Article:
The Revolution has spread confusion so much that Tunisians have come to tangle up their brushes when it comes to knowing when it broke out and when to celebrate it.
There are those who cling to January 14, 2011 and others, including many iconoclasts, who plead for December 17, 2010, the date on which Mohamed Bouazizi set himself on fire.
The current President of the Republic, Kais Saied, strongly supports this event by many historical aspects without however taking the trouble to go to Sidi Bouzid on this day for the needs of the commemoration as he had expressed the intention and made the official announcement.
It is true, as noted by the London newspaper “The Guardian” that ten years after his act of despair, Bouazizi is out of fashion in Tunisia – along with the revolution his death inspired.
Certainly, Tunisia is a democracy. It has withstood assassinations, terrorist attacks and the ideological gulfs of its leaders, at crucial moments pulling back from the precipice of returning to authoritarian rule, as happened in Egypt, and of civil war, as in Syria, Yemen and Libya.
Yet people are miserable and disillusioned, joining jihadi groups in among the largest numbers per capita of any country in the world, and making up the majority of boat-borne migrants to Italy this year.
For most, the revolution has been experienced as a drop in living standards. Economic growth has more than halved since 2010, and unemployment is endemic among young people, who make up 85% of the jobless. “Nothing changed,” says Ashraf Hani, 35, who saw from his kiosk across the road Bouazizi ignite himself after his produce and cart were confiscated. “Things are moving to the worse.”
A brief or even non-existent democratic experience
The fruits of the revolution are most obvious at the Bardo Palace, where protesters stage sit-ins and legislators bicker under ceilings ornamented in gold leaf.
The easy merger of eras and cultures that makes up modern Tunisia is cited as one of the reasons it has sustained a democratic experiment that elsewhere was short-lived or nonexistent. Analysts also point to its small, apolitical army, and a civil society that found ways to flourish despite authoritarianism, giving the nation ballast when Ben Ali fell.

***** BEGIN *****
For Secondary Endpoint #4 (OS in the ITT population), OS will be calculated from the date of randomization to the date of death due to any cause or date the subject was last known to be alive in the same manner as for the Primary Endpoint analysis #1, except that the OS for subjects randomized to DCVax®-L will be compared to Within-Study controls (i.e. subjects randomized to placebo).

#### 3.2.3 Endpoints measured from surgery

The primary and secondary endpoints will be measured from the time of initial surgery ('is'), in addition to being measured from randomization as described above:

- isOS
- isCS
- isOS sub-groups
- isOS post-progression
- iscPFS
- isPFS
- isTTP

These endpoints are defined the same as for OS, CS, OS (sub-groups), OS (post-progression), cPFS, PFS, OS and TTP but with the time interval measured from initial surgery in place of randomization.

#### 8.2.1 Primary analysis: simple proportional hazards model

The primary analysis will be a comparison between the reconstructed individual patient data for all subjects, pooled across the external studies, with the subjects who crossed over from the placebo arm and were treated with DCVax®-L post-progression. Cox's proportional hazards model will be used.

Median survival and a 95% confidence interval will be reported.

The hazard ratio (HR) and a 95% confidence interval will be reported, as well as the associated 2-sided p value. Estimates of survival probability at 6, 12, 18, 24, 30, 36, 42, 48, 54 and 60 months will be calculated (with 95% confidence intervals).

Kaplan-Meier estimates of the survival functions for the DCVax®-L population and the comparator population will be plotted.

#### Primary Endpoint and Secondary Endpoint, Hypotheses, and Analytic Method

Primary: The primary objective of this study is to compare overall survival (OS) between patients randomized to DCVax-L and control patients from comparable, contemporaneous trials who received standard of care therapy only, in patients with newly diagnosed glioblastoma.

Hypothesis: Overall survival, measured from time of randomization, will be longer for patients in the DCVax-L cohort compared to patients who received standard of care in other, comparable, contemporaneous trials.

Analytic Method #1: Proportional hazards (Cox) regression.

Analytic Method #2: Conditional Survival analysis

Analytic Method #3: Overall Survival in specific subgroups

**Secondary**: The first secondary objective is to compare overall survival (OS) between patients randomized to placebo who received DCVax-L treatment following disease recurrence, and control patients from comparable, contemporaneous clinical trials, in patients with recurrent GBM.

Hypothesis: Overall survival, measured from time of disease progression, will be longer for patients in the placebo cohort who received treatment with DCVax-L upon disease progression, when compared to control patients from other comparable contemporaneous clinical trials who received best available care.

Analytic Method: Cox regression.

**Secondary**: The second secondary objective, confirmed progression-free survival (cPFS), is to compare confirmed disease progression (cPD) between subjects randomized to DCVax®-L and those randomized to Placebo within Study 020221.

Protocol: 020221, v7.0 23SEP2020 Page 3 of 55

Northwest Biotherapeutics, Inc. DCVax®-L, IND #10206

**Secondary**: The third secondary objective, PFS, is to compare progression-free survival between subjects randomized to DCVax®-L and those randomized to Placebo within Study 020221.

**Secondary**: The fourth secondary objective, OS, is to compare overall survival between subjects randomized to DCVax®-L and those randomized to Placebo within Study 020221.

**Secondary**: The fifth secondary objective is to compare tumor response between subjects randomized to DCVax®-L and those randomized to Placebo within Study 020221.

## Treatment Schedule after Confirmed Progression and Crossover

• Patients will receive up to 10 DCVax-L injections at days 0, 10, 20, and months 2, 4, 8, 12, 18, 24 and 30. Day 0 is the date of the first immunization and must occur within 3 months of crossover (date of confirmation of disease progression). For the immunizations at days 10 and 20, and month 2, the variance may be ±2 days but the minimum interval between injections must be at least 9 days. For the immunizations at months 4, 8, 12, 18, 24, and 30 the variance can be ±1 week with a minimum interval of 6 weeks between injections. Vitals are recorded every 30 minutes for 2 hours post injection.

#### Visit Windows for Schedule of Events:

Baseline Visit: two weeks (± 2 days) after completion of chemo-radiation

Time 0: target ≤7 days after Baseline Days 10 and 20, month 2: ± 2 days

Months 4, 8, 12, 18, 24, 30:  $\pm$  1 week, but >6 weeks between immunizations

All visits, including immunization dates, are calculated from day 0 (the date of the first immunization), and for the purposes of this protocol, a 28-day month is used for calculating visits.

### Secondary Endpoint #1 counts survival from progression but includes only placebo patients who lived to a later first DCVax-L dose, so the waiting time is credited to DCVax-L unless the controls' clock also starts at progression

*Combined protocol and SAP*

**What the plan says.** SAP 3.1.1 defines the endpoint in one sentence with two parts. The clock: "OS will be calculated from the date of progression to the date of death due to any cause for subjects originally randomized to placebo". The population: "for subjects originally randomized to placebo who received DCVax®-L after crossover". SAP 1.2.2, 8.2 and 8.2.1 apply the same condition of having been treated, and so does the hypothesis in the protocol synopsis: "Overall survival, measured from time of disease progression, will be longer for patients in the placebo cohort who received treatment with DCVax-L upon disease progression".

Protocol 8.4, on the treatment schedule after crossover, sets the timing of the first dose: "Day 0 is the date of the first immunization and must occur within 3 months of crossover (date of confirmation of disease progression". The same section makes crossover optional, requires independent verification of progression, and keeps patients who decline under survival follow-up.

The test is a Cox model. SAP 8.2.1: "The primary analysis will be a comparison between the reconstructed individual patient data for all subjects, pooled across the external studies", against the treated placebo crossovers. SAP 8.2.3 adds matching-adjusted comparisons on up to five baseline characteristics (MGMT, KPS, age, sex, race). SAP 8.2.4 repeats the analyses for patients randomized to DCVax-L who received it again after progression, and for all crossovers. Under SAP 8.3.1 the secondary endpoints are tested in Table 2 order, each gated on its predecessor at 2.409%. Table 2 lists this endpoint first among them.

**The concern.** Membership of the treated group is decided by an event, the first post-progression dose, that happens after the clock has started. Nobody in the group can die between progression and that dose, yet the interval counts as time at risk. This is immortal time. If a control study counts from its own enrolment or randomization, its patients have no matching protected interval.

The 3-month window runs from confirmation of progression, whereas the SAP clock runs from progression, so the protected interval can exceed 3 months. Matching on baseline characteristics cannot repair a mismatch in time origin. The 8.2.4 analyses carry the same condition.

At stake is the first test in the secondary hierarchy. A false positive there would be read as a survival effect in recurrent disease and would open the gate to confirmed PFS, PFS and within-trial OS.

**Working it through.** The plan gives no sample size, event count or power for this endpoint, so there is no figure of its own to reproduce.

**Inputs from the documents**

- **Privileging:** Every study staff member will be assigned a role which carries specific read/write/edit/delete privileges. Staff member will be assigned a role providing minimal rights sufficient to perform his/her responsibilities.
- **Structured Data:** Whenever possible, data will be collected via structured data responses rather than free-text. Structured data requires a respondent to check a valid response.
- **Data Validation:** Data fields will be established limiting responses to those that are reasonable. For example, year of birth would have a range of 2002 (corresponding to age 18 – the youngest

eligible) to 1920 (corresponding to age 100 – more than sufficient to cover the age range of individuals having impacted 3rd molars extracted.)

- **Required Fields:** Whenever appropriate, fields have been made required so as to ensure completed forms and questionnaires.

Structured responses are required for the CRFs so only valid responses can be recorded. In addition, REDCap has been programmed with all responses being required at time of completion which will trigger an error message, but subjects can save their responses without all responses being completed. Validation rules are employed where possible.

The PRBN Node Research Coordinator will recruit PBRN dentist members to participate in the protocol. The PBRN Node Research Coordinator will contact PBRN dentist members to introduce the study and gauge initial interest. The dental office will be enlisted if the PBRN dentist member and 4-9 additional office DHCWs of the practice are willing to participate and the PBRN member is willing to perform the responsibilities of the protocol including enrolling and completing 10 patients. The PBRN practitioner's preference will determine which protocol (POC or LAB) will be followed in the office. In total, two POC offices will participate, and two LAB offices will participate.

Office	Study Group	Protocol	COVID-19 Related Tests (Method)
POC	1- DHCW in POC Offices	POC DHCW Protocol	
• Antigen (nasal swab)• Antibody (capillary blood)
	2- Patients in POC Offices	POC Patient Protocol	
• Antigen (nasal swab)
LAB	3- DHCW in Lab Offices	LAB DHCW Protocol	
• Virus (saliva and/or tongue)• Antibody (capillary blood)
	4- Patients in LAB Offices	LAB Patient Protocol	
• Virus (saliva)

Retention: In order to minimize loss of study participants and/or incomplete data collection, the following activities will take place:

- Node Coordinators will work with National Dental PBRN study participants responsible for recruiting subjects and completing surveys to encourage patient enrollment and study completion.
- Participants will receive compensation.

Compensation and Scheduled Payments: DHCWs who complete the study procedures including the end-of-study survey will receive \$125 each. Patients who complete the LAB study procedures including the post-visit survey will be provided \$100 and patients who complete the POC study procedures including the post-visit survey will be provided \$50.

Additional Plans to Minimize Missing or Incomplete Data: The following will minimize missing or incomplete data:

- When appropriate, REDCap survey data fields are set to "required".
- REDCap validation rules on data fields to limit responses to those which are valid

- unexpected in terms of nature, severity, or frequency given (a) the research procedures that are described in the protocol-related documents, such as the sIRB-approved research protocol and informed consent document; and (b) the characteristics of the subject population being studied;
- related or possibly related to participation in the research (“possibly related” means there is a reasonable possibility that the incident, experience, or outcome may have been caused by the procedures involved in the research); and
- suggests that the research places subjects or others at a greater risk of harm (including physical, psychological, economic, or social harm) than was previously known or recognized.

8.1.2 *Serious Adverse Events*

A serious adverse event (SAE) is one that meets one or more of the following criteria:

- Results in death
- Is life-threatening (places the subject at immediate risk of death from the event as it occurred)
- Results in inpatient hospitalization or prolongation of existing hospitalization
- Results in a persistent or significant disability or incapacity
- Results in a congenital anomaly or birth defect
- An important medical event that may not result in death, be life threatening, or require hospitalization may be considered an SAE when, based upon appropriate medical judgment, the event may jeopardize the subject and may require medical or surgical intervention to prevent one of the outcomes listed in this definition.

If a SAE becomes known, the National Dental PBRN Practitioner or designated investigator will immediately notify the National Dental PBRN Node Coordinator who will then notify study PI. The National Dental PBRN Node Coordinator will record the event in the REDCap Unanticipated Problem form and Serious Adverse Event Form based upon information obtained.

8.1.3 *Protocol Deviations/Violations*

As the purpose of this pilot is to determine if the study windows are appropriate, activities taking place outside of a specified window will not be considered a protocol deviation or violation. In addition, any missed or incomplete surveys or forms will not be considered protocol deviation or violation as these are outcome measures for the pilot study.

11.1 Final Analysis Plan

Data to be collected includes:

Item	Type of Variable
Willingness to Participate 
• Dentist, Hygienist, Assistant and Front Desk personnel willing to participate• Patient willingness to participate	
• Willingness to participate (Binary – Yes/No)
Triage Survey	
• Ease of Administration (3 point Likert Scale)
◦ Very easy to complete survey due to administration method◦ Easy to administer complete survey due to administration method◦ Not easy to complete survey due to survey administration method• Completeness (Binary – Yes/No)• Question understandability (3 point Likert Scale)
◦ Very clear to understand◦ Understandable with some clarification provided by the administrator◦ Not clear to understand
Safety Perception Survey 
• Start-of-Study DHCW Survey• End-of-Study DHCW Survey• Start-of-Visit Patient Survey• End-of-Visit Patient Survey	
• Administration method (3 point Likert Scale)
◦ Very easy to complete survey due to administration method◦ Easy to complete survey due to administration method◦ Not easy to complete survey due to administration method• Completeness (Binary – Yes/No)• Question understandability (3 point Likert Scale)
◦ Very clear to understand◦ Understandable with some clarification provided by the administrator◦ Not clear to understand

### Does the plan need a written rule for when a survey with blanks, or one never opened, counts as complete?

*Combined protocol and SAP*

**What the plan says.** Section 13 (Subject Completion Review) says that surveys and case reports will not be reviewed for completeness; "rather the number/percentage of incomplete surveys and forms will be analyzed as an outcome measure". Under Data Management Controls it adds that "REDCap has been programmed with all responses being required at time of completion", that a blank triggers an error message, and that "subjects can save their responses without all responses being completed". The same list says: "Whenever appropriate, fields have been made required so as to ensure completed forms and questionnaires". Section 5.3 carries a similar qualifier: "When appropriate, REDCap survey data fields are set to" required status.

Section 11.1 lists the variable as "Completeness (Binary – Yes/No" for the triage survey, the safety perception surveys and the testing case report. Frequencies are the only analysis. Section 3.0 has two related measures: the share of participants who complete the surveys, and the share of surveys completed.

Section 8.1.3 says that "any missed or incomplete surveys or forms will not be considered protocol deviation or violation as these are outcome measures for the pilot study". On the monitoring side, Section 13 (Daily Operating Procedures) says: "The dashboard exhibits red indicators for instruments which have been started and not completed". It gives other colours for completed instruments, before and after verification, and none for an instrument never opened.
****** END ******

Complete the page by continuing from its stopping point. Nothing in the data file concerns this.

Geography helped, too. “Tunisia has always been sort of removed from the centre of gravity in the Arab world and was less significant due to its size and lack of natural resources,” says Safwan Masri, a senior research scholar at Columbia University. “It was marginalized by the rest of the Arab world and not significant in terms of larger geopolitical games.”
Others argue Tunisia’s uniqueness is exaggerated, and that in moments where it could easily have gone the way of other Arab spring states, it was rescued by wise decisions. In the room for many of these was Ouided Bouchamaoui, the former head of the country’s employers federation and now a Nobel laureate.
By the middle of 2013, feuding between the Islamist Ennahda party and secularists had frozen talks over a new constitution. When two leftist leaders were assassinated by suspected jihadis, Tunis swelled with enraged protesters. A similar movement in Egypt had just brought down the Muslim Brotherhood government, whose supporters were massacred in the streets.
“Believe me, after the first [assassination], then the second one, we were afraid we’d lose our revolution,” Bouchamaoui was quoted by The Guardian as saying. “It would’ve been a civil war, or confusion everywhere, and we’d be like Libya.”
Along with three other civil society leaders, Bouchamaoui asked the country’s political antagonists to sit around a table for last-ditch negotiations. “To be very frank with you, what helped us was the situation in Egypt,” she says. “Ennahda was afraid we would have the same situation here.”
But the quartet also needed to persuade opponents of the Islamists that they could not simply shut them out of the system. “Democracy is accepting others,” Bouchamaoui remembers telling recalcitrant opposition leaders. “We cannot ask for democracy and then say we do not agree with the results of elections. This is democracy.”
Their success paved the way for successive free elections and won Bouchamaoui and her colleagues the 2015 Nobel peace prize. But years of fighting over Tunisia’s identity has left little oxygen for addressing the economic problems that drove the revolt.
A democracy of form
Foreign money also equates the commotion of democracy with risk. “We’ve seen a lot of investors going abroad, looking at places like Morocco or Egypt that present the same cheap, skilled labour force but with less trouble, less social demands,” says Youssef Cherif, the director of Columbia University’s Tunis Centre.
Feeding off of the stagnation is a growing nostalgia for the old regime, embodied by the rightwing populist Abir Moussi, a lawyer and MP who harks back to the “stability” of the Ben Ali era and receives friendly coverage on Saudi Arabian and UAE-owned news channels.
Hichem Amri, a social activist, says what ails Tunisian democracy is not a fundamental incompatibility with Islam, nor some authoritarian strain in Arab politics. Rather, he says, it is something that has come to resonate more loudly in Washington and London over the past 10 years: a feeling that democracy as it is practiced works only for an elite in Tunis and along the coast, without reaching far enough into communities such as Sidi Bouzid to give people a say over the forces that shape their lives.
“There is democracy of form and democracy of depth. In Tunisia we practice the democracy of form,” Amri says. “All over the world, the gap between the elected and citizens is huge. And Tunisia is part of this world.”